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Marvel's S.H.I.E.L.D. "helicarrier" -- fictional (for now). Image source: Marvel.

Ever since Marvel Comics first popularized the idea, the world has been waiting for someone to invent an honest-to-goodness flying aircraft carrier. Now, DARPA says it's going to give it a try.

Baby steps
Not all at once, though. At least, not initially. Late last month, DARPA -- the U.S. Defense Advanced Research Projects Agency -- announced the launch of its "Gremlins" program. While not quite a true Marvel-icious flying "helicarrier," Gremlins sounds pretty ambitious in its own right.

Essentially, the plan is to design a fleet of small, unmanned aerial vehicles that can both take off from and land back aboard a larger aircraft. These aerial drones would be deployed on "intelligence, surveillance and reconnaissance (ISR) and other modular, non-kinetic" missions, says DARPA. (Translation: No shooting.) Offensive missions would initially be limited to electronic warfare -- jamming radar systems, spoofing the radar signatures of larger warplanes, and disrupting enemy communications.

Now, although it's not been widely publicized, the U.S. military actually already possesses drones that perform these kids of missions. Miniature Air-Launched Decoys ("MALDs") built by Raytheon (NYSE:RTN) and their radar-jamming MALD-J cousins are two prime examples of disposable e-warfare drones developed for the Pentagon:

Mald
Raytheon's less-than-300-pound MALD drone tricks foes with a radar signature that makes it look like a full-size fighter jet. Image source: Raytheon.

Northrop Grumman's (NYSE:NOC) new Bat drone is believed to be capable of carrying out similar missions:

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This Bat's job is to prevent bad guys from seeing in the dark (or light). Image source: Northrop Grumman.

And Boeing's (NYSE:BA) CHAMP drone is an even more capable e-warfare drone, able to knock out the lights and power of individual buildings with targeted, localized, electromagnetic pulses:

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Boeing's "CHAMP" (Counter-electronics High-powered microwave Advanced Missile Project) project is very hush-hush. But here's what we think one might look like. Image source: Boeing.

The problem, from the Pentagon's point of view, is that most such e-warfare drones are not designed to be recovered after use. Built without landing gear, they're "disposable" drones -- fired, and then forgotten. But DARPA thinks recoverable and reusable drones might make more sense. If one drone can be landed, tuned up, and reused multiple times, this would necessarily drive down the program's cost.

That's what "Gremlins" intends to prove: that miniature air-launched drones can also become miniature air-landing drones, relaunchable and relandable as many as 20 times before being replaced -- and all at an affordable price.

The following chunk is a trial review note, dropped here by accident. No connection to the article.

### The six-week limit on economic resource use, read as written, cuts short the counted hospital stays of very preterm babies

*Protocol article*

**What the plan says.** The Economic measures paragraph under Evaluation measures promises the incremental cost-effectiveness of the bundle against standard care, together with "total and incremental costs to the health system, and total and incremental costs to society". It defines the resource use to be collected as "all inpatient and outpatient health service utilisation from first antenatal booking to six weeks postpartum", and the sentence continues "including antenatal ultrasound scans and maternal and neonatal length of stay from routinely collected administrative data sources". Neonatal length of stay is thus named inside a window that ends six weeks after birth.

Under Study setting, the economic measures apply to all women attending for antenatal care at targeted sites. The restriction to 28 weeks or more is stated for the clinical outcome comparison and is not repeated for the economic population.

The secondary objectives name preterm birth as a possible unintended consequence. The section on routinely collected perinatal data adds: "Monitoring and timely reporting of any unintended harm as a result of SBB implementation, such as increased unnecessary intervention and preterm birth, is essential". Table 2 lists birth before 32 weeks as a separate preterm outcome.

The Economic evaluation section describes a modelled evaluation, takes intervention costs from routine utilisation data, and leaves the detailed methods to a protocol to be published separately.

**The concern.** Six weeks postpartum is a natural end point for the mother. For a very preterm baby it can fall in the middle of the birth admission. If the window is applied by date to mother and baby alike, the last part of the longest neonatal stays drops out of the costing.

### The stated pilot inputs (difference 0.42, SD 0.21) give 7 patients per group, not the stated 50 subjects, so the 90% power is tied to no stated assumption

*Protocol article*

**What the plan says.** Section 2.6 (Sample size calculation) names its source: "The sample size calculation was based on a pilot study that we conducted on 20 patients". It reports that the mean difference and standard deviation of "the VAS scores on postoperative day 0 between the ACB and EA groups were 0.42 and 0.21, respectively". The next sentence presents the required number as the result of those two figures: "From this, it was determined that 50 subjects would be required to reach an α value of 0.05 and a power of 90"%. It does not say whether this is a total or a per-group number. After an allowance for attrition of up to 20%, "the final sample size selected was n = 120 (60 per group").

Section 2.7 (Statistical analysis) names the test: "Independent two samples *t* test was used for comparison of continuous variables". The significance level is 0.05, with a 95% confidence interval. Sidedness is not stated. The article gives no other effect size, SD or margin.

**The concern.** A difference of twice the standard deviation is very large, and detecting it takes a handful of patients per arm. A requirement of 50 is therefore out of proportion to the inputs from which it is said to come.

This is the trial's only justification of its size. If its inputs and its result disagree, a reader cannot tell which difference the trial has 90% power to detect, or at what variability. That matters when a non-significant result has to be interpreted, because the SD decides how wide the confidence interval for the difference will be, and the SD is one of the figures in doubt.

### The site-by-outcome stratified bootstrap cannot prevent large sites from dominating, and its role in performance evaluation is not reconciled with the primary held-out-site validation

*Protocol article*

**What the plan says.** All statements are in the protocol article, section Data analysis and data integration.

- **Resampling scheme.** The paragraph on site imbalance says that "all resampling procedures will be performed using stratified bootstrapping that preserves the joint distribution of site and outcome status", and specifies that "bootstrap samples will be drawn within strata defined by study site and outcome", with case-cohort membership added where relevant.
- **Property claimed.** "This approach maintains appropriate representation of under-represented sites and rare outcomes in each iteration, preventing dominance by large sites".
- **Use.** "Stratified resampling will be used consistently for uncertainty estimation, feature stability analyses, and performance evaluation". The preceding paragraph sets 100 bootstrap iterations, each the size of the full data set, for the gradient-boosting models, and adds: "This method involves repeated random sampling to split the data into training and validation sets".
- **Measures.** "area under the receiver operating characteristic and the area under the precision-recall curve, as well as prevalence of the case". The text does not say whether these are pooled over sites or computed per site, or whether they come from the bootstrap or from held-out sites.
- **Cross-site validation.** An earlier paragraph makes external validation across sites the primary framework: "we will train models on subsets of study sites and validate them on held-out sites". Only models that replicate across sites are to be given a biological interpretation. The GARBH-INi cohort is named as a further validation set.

Building blocks
DARPA will build on multiple other technologies that it has already developed to put Gremlins into action. For example, DARPA was the agency behind developing automatic aerial refueling systems that are today used to gas up fighter jets in midair. This same technology could be used to more accurately fit Drone "Tab A" into Landing "Slot B" on an aerial drone carrier.

DARPA's also made significant -- and swift -- progress with its TERN program to automate drone landings aboard small warships, and even land vehicles. The Agency thinks some of the devices it's testing for TERN might also be applicable to an in-air drone deployer.

As for the vehicle that will house all of these whiz-bang technologies, DARPA appears to have chosen a plain-vanilla C-130 Hercules as its initial test bed (in other words, no helicarriers right out of the gate). DARPA believes drones might deploy from almost any aircraft -- "bombers or transport aircraft, as well as from fighters and other small, fixed-wing platforms." But landing is a bit trickier, and the Pentagon wants to use one of its larger planes to give drones a bigger landing pad to aim at.

If they build it, who will come?
It's still early innings in the Gremlins game. The size and scope of this program -- and its dollar value -- are unknown. That said, DARPA says its aim is to eventually have "groups of Gremlins" launching and landing aboard C-130s. That sounds like Gremlins has the potential to evolve into a very large-scale program, involving scores, if not hundreds, of aircraft, once the technology is in place.

For now, DARPA is still just collecting information on what's feasible, and who is interested in building it. Present plans call for DARPA to hold a "Proposers Day" to see what's available on Sept.24. The list of attendees is not yet known, but I'd bet good money that everyone who's anyone in unmanned aerial vehicles -- including all three of the big defense players named above -- will be in attendance.

As soon as we know more, you'll know more.

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DARPA envisions U.S. warships capturing drones at sea with remote-operated cranes. Could an air crane work at altitude as well? Image source: DARPA.

Rich Smith owns shares of Raytheon. You can find him on Motley Fool CAPS, publicly pontificating under the handle TMFDitty, where he's currently ranked No. 260 out of more than 75,000 rated members.

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